A Guinea Pig Talks!

A Guinea Pig Talks!

Catch Millie in action on Instagram at @buttonpigs

Q. So Jenny, who is this learner of yours?

Millie is a rescued guinea pig. She is extremely food motivated and sassy when she doesn't get what she wants!

Q. What was your learner’s first button?

FluentPet Guide Answer

Millie's first two buttons were Oat Hay and Meadow Hay, two types of hay that guinea pigs like.

Q. How long did it take for Millie to press their first button?

Millie pressed both the oat hay and meadow hay buttons independently within 48 hours of her first button lesson.

Q. What have the buttons revealed about Millie that you wouldn’t have known without the buttons?

I didn't know how much Millie enjoyed solving puzzles! It helps that there is food inside, of course.

Q. What inspired you to do button teaching?

I saw @whataboutbunny first on TikTok during the first wave of the Covid pandemic. I wondered if I would be possible for guinea pigs because they are so expressive. Later I saw @koning.silke teach a few buttons to her guinea pigs. However, I had elderly rescued piggies at the time who required complex medical care. In 2021, we adopted Millie and Coco. Millie quickly decided that if she stepped on a certain pillow in her enclosure, food would appear. That's when I knew she could learn buttons. I spent one year taming Millie and Coco before introducing buttons in May 2022.

Q. What challenges have you faced with button teaching? How did you overcome them?

Millie has a chronic medical issue with her digestion. This means we've had to change her diet several times. It's been complex to navigate that when some of Millie's favorite buttons are things she can no longer eat. However I'm surprised how well she transitioned. I took the old buttons out and replaced them with other things, and Millie was more than happy to have new options in her life. She took it better than I did. I think it's important to trust our animals and trust just how smart and adaptable they are.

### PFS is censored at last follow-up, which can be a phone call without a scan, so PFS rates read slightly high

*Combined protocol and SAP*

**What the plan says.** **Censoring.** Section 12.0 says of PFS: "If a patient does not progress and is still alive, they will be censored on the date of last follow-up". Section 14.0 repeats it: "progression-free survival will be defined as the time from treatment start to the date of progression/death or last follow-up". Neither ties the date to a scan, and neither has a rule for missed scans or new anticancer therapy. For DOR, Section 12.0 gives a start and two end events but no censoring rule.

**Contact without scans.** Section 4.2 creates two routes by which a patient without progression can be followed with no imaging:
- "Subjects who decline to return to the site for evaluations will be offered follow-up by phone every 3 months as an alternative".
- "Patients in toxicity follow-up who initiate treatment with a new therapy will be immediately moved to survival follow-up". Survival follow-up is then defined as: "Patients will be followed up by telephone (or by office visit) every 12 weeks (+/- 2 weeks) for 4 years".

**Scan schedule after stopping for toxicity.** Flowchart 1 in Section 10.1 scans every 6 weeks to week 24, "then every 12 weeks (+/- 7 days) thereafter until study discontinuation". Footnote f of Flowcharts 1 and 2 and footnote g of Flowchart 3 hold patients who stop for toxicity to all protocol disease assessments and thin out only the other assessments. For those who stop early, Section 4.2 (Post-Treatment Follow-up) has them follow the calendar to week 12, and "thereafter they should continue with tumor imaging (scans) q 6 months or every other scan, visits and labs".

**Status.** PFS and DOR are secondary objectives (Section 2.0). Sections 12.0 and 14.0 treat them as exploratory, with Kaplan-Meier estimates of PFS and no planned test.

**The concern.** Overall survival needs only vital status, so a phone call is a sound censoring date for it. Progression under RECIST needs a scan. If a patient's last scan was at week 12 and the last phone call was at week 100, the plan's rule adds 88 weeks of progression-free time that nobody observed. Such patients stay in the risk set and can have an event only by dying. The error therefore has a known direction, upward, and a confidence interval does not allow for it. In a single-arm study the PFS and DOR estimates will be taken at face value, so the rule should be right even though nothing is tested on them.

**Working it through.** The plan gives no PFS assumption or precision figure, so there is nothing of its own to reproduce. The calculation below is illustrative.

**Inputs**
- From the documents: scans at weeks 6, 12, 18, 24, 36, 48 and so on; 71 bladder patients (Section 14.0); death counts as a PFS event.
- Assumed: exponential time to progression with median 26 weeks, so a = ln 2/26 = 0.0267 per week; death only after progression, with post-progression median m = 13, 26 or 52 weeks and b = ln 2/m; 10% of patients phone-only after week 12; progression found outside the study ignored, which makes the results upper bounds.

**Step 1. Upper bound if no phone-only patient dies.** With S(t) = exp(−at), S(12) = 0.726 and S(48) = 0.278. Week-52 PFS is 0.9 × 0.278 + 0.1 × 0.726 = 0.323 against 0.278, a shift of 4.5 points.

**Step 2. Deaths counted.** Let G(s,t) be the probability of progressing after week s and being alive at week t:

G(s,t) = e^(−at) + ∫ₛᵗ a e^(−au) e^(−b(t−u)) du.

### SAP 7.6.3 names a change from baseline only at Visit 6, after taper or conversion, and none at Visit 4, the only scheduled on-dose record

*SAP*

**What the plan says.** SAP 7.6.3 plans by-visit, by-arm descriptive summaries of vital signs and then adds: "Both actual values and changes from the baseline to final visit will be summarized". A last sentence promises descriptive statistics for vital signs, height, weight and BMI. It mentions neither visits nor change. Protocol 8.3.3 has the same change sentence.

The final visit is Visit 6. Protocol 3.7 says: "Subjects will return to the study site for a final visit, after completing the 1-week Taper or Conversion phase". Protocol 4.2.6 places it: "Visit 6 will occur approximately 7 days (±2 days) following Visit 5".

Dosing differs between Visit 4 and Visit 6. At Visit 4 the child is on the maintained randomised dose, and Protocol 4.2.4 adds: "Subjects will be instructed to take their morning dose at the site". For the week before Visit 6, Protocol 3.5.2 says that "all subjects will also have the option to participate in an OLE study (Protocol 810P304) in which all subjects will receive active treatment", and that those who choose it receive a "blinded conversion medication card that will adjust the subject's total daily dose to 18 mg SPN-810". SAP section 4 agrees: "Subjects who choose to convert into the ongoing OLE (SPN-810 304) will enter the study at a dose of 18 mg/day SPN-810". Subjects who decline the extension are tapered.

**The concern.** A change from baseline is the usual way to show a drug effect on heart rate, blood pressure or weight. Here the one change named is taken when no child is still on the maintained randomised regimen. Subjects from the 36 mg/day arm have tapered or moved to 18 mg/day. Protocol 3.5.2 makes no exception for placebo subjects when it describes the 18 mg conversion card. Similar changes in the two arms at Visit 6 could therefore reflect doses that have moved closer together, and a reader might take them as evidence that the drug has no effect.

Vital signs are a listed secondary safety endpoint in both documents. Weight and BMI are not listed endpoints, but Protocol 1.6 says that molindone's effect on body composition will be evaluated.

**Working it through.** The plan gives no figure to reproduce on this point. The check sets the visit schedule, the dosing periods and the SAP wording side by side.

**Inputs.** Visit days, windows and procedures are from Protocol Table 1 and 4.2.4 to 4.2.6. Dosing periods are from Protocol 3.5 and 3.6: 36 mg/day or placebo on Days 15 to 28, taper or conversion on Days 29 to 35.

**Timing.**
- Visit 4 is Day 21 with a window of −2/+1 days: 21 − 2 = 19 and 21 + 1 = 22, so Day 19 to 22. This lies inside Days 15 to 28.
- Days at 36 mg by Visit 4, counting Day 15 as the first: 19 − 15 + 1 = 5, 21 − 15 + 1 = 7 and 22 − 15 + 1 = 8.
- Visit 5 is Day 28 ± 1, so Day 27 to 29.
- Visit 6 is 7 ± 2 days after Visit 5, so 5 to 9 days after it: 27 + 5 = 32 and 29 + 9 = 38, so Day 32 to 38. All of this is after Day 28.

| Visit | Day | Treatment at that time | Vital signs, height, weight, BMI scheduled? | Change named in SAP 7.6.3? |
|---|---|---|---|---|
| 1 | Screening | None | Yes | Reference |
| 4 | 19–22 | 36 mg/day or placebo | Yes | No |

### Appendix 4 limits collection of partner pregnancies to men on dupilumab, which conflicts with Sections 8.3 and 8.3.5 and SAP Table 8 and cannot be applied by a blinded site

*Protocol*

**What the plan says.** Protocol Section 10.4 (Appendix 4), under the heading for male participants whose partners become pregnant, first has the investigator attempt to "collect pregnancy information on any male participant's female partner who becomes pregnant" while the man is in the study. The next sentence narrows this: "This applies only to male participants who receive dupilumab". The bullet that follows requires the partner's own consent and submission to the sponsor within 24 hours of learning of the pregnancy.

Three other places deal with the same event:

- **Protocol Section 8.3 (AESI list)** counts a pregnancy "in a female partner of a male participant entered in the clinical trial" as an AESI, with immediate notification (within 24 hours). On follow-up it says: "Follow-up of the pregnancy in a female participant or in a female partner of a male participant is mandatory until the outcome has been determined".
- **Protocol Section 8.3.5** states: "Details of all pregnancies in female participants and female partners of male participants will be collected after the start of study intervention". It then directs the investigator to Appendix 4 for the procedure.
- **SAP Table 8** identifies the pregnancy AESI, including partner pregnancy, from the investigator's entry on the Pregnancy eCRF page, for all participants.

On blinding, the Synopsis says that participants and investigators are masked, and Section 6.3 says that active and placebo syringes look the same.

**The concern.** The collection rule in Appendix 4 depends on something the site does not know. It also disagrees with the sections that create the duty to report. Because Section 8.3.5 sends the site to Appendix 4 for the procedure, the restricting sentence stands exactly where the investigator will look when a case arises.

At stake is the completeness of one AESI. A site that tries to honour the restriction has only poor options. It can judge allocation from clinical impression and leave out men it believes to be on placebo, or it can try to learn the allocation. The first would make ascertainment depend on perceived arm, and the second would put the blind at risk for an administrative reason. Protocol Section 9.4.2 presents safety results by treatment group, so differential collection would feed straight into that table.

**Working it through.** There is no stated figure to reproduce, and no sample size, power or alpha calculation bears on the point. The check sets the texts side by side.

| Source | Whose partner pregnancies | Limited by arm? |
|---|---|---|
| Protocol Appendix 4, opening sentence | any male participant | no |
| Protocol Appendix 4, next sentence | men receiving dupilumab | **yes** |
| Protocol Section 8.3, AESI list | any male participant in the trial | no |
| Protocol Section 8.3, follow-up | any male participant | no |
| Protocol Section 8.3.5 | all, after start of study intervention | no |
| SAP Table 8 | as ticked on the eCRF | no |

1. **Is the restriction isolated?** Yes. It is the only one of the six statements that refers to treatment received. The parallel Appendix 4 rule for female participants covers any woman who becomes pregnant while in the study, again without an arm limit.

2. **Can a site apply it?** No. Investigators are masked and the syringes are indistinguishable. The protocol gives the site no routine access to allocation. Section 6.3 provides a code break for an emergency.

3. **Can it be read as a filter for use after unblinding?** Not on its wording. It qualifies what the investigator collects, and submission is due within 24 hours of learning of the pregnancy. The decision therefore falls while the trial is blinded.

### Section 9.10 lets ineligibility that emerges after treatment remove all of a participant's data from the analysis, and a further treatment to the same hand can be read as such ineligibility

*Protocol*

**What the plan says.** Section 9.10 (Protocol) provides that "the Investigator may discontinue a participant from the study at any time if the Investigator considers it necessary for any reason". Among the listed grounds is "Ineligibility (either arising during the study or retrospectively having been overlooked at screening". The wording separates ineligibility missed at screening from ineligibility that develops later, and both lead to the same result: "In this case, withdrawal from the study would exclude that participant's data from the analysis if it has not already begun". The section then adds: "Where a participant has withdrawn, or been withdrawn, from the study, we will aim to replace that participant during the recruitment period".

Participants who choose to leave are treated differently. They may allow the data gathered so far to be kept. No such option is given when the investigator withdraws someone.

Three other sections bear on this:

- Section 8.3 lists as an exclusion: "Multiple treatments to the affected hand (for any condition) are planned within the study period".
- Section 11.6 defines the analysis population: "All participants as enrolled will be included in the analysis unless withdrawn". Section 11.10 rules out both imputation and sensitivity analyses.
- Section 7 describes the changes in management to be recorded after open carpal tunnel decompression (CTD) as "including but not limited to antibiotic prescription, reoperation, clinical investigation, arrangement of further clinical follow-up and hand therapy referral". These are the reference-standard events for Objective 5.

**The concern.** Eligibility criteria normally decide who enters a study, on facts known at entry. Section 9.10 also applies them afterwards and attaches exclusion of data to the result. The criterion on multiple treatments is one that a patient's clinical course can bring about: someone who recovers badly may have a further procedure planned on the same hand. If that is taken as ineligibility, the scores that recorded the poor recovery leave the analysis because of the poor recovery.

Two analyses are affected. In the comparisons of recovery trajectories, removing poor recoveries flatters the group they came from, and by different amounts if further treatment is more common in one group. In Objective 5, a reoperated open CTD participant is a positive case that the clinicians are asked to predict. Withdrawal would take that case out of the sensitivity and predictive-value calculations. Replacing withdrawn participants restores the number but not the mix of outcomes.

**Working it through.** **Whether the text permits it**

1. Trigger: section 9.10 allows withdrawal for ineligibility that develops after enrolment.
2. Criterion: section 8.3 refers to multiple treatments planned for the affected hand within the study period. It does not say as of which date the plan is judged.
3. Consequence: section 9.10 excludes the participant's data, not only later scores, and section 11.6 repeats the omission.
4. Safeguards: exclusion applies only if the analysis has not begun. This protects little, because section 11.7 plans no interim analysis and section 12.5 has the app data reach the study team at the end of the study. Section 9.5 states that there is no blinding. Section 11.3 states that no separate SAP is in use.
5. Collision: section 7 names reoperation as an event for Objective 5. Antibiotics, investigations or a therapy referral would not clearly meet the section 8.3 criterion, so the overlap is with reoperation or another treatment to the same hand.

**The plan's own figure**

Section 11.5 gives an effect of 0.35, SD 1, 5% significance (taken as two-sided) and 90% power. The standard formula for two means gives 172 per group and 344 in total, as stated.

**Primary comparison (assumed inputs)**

Q. What’s your funniest button moment?

Millie regularly tells us OOPS! GO! when we don't get up off the couch in the evening to get her what she wants. She doesn't care that her humans worked hard all day and just want to relax in front of the TV.

Q. What’s your most surprising button moment?

When I gave Millie a PET PETS button, so that I could ask for consent to pet her. She decided immediately that this was a nickname for me and my husband. I didn't see that coming. And then once I gave her our actual names she did start using them. But also used PET PETS for us, specifically as a term of endearment or a way to butter us up. She's SO smart.

Q. What’s your favorite button moment?

The very first time she used her MAD button independently. Seeing an angry guinea pig chattering her teeth at you in one thing, but to then also have her pressing MAD is just hilarious and shocking.

Q. How have buttons changed your relationship with your learner?

I spend a lot more time just watching and “talking” to my two guinea pigs now. I always spent time with my piggies but not in the same way. It's a lot more interactive now.

Q. What advice would you give to others who are interested in teaching their learners to use buttons?

I say, go for it. My favorite piece of advice is to test it out first with a small object like a little pillow, Tupperware or stacking cup. See if they are willing to step on it or touch it for a treat. If so, chances are they will easily learn buttons. But some just take a long time and that's okay too. Millie's daughter Coco took 10 months to press her first button independently, and even now she rarely presses. She just doesn't want or need to. 


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